Leptospirosis was once considered a rural issue, as dogs typically got this disease through contact with the urine of infected wildlife and farm animals. However, several large outbreaks have been reported in cities recently, including in Los Angeles, New York, and Phoenix. In the New York City outbreak, it was believed that rats were spreading the disease, but in Los Angeles, research showed that some dogs may have gotten Lepto while in large group settings, such as at a boarding kennel or dog parks.
This is especially worrisome because Lepto can be a serious disease that can lead to lifelong health conditions and even death. It is also a zoonotic disease, which means that it can also be passed on to humans by dogs.
What is Leptospirosis?
Lepto is caused by the bacteria Leptospira, which can live for weeks (even months) in warm, standing water or in moist soil. Canines can get Lepto in several ways, including by drinking, wading, or swimming in water that has been contaminated with this spiral-shaped bacterium. It's also possible for a dog to get Lepto by coming into direct contact with the urine from an infected animal. This is especially true if a dog has a cut or an open wound through which the bacteria can enter the bloodstream. Leptospira can also enter a pet's body through the eyes, nose, or mouth.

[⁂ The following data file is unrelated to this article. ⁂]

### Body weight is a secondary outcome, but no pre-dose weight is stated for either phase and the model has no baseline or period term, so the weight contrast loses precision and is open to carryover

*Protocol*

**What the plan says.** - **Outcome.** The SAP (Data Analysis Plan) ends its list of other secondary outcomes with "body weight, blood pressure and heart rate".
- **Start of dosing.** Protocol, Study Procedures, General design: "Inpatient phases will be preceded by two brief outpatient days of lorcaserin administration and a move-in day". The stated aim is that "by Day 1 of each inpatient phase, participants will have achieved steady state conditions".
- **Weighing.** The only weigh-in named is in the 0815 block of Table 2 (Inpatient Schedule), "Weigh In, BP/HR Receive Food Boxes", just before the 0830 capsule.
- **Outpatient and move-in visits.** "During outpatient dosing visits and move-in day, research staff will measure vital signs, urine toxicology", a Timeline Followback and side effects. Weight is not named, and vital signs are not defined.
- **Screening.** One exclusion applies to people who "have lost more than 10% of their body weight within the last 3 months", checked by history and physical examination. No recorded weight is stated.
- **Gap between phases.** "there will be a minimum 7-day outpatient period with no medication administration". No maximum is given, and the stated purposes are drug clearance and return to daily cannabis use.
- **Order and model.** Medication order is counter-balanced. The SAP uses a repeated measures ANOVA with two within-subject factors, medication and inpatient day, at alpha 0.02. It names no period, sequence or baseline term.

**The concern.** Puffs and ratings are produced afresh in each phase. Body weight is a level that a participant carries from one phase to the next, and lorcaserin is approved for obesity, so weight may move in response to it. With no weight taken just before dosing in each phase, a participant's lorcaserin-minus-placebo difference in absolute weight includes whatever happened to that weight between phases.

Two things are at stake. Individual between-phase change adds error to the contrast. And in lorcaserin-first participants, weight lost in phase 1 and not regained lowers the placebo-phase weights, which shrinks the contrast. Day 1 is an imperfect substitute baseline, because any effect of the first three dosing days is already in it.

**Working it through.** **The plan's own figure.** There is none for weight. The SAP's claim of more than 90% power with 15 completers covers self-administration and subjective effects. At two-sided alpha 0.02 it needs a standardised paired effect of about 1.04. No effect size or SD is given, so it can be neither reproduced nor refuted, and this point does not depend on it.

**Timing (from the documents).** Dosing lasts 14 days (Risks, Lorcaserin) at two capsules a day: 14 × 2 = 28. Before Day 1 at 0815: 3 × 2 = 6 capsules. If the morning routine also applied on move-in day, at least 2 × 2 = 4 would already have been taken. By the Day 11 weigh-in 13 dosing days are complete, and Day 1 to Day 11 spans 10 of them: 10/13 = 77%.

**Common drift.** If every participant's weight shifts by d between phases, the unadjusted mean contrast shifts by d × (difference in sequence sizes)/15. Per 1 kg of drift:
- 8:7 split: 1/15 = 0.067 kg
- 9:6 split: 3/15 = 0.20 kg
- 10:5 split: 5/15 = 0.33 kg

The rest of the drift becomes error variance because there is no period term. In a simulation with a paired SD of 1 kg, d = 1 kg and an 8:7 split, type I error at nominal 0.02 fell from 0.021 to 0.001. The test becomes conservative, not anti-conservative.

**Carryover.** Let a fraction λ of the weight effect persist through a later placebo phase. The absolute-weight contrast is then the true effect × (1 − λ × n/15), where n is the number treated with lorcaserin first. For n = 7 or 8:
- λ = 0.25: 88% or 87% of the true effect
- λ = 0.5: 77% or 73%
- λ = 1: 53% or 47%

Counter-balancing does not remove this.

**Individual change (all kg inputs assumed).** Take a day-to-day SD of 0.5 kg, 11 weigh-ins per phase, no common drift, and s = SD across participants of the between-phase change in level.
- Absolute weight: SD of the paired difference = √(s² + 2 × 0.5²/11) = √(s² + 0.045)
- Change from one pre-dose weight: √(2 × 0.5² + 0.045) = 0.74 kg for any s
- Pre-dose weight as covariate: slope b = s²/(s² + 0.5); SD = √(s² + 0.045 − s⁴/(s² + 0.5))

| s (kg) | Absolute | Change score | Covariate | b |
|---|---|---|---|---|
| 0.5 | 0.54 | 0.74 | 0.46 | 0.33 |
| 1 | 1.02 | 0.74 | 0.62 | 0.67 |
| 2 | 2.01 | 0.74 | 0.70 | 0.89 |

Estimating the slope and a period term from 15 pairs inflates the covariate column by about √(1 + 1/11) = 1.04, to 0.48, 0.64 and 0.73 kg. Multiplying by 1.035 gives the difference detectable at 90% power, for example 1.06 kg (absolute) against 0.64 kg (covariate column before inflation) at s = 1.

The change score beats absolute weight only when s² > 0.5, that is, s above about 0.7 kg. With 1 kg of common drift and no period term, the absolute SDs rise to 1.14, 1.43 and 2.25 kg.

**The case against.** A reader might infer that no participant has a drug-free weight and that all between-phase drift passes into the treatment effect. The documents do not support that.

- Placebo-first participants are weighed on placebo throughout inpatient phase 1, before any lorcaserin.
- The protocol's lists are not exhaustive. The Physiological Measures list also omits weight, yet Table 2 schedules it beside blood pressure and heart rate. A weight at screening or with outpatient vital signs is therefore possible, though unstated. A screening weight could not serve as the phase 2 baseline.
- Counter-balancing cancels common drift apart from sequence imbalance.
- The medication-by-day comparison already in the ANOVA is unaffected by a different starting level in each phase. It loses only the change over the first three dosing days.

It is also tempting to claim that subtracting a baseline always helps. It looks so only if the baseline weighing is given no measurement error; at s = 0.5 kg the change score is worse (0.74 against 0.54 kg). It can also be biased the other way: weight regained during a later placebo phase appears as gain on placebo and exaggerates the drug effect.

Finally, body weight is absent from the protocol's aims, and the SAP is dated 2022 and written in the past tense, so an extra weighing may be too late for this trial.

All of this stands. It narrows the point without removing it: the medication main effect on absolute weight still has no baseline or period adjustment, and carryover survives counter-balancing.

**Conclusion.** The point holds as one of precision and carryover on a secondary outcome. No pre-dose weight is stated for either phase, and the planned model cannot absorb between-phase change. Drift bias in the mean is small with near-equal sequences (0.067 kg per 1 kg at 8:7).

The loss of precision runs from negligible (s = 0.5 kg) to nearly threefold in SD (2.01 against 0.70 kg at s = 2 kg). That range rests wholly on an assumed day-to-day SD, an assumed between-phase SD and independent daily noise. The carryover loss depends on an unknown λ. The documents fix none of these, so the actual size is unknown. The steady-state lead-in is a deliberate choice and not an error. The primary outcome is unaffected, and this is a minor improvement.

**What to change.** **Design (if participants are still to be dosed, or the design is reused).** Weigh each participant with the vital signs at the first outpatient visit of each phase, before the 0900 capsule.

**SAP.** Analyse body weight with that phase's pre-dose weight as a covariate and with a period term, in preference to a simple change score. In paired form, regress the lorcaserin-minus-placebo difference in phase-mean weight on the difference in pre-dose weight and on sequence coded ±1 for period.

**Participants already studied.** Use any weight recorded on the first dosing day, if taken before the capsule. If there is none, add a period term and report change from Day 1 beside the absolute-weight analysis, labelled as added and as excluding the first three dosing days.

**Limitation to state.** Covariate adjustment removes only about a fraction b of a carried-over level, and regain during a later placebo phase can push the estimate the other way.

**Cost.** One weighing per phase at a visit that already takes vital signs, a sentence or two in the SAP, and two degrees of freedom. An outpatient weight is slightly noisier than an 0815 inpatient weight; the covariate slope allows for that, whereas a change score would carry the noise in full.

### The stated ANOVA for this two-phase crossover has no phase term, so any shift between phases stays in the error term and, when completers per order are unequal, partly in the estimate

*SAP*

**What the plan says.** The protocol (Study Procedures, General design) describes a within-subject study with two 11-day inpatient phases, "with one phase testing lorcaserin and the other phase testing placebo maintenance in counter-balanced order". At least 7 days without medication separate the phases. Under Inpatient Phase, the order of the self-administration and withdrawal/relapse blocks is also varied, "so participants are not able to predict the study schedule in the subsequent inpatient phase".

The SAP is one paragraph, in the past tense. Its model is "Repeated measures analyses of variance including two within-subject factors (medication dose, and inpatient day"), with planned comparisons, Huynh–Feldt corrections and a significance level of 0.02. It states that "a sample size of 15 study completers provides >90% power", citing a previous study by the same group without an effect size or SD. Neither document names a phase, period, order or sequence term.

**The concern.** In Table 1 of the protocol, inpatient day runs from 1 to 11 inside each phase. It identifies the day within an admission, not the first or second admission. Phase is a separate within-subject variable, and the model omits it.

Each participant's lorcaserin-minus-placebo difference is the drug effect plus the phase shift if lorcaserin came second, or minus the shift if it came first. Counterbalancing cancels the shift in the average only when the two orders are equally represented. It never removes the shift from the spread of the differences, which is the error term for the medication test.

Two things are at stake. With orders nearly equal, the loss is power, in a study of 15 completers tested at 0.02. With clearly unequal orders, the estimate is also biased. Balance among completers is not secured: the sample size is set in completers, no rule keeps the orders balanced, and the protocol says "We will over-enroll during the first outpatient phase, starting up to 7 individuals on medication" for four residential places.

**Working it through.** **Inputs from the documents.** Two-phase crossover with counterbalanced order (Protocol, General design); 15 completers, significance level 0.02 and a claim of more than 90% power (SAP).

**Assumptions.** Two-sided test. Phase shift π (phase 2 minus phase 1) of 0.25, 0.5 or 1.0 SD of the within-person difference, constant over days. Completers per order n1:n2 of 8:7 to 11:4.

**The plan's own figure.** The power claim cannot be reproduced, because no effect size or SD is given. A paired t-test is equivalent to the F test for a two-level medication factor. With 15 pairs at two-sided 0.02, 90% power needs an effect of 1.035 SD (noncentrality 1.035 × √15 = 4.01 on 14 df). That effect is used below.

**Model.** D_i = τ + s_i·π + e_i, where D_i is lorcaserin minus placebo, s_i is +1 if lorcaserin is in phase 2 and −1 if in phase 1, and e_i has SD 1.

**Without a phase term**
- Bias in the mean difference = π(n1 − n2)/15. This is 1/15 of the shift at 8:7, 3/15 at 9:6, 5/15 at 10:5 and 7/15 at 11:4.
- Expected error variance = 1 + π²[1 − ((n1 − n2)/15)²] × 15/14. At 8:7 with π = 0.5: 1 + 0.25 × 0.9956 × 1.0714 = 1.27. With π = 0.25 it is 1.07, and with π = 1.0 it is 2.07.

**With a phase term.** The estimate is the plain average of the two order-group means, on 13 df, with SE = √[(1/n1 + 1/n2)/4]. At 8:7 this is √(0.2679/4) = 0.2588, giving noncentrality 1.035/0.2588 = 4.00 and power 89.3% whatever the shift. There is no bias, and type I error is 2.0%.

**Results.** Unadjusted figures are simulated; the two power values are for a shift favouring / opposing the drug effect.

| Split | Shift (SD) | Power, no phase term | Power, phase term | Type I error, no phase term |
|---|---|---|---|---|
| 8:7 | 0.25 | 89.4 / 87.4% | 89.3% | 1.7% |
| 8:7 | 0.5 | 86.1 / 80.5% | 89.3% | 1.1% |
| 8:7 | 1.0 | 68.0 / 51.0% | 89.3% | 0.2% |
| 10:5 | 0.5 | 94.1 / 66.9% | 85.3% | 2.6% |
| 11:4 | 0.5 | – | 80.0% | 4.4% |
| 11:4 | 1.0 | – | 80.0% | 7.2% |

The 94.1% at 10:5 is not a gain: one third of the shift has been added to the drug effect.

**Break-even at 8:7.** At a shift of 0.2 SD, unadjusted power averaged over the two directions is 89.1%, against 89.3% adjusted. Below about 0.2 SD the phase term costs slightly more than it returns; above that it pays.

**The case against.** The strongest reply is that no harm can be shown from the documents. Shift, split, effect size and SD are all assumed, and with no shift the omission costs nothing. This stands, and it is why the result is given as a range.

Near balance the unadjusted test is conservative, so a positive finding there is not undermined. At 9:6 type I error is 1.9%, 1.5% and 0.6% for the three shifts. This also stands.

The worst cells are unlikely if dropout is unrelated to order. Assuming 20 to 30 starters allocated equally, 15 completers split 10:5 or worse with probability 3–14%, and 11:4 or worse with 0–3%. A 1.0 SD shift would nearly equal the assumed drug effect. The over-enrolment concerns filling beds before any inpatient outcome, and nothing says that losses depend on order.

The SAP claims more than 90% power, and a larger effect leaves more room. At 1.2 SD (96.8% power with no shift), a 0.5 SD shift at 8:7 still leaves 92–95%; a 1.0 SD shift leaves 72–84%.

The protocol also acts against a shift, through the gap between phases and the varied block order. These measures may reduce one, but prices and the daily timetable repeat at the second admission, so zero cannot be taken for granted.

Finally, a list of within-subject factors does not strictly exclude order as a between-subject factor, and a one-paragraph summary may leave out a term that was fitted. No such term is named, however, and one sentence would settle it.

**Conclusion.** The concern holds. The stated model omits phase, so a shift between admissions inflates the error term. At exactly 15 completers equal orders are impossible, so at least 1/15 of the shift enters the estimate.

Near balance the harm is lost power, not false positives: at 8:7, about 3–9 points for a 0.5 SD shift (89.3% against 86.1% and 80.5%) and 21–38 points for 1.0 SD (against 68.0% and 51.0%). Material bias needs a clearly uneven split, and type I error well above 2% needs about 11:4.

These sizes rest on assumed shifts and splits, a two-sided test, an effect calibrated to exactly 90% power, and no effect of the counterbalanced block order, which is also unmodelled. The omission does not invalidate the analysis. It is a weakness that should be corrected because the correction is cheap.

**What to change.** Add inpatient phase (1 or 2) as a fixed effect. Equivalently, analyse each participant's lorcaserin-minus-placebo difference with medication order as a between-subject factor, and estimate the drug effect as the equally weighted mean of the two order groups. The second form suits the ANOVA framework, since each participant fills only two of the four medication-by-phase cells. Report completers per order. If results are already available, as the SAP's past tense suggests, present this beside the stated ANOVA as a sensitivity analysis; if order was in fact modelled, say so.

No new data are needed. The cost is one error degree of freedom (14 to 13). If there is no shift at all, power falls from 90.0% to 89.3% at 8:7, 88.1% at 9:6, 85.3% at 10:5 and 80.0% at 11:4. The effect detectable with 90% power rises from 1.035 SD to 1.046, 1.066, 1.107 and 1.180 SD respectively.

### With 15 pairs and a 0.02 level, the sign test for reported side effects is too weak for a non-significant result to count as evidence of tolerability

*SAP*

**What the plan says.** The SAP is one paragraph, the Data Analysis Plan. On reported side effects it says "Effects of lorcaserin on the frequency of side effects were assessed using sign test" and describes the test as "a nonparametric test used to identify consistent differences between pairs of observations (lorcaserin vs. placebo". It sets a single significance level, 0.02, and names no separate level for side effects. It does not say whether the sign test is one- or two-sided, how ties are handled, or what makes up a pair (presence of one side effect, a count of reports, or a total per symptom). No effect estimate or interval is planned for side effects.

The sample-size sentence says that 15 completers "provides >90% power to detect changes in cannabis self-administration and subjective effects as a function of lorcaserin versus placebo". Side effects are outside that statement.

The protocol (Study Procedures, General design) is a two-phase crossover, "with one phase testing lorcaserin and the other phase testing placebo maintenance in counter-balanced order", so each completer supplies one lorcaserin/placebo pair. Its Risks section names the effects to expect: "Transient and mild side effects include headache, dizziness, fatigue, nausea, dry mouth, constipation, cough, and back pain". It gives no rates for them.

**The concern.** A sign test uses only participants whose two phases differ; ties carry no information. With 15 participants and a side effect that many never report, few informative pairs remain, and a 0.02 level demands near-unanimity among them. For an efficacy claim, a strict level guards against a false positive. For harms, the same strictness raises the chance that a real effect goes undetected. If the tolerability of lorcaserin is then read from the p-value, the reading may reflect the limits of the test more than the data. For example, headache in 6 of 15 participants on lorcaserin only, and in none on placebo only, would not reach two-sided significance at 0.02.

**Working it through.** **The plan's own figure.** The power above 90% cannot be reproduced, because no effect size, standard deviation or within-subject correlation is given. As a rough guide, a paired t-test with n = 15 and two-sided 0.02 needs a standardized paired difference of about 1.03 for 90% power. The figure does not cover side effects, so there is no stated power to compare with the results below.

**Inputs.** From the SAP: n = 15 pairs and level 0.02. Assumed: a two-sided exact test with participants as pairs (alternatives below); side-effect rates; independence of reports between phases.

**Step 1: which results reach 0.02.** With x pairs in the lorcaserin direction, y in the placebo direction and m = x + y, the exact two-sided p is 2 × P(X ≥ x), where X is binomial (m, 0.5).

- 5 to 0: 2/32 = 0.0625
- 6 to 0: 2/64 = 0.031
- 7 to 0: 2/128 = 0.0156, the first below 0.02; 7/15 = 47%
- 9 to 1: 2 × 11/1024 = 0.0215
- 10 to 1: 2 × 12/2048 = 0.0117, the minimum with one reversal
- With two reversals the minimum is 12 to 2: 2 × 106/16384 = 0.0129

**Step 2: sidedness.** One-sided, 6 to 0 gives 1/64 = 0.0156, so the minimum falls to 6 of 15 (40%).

Once the bacterium enters a dog's bloodstream, it will begin to reproduce in the organs, including the liver and kidneys. If a dog has symptoms, they will typically show up between four and twelve days after exposure. In some cases, though, it can take 30 days or more for a pet to be symptomatic.
Some dogs with Lepto may appear to have a flu-like illness. Other canines will display no symptoms, while still others will become extremely ill. Lepto can be especially severe for puppies under six months of age. Symptoms can also vary greatly depending on what organs have been affected by the disease.
The following are some of the common symptoms of Lepto:
- Lack of appetite
- Increased or decreased urination
- Increased or decreased water consumption
- Muscle tenderness
- Difficulty breathing
Severe Lepto infections can cause major organ damage and even death, especially in puppies. In fact, of the 201 cases reported in the Los Angeles County outbreak, 55% of the dogs were hospitalized and 13 died.
Because the symptoms of Leptospirosis resemble so many other diseases, it can be difficult to make a diagnosis. If Lepto is suspected, a veterinarian may recommend several tests, including a blood count, a blood test, and a urinalysis. If these tests indicate that a dog may be infected with Lepto, the veterinarian may then request a PCR test that can detect the Leptospiral DNA, as well as a test for the presence of antibodies.
Treatment options and recovery
In most cases, Lepto can be treated effectively with antibiotics, such as Amoxicillin or Doxycycline. Severely infected dogs, though, may require hospitalization, sometimes up to 10 days. With appropriate treatment, 50-90% of the dogs requiring hospitalization will survive.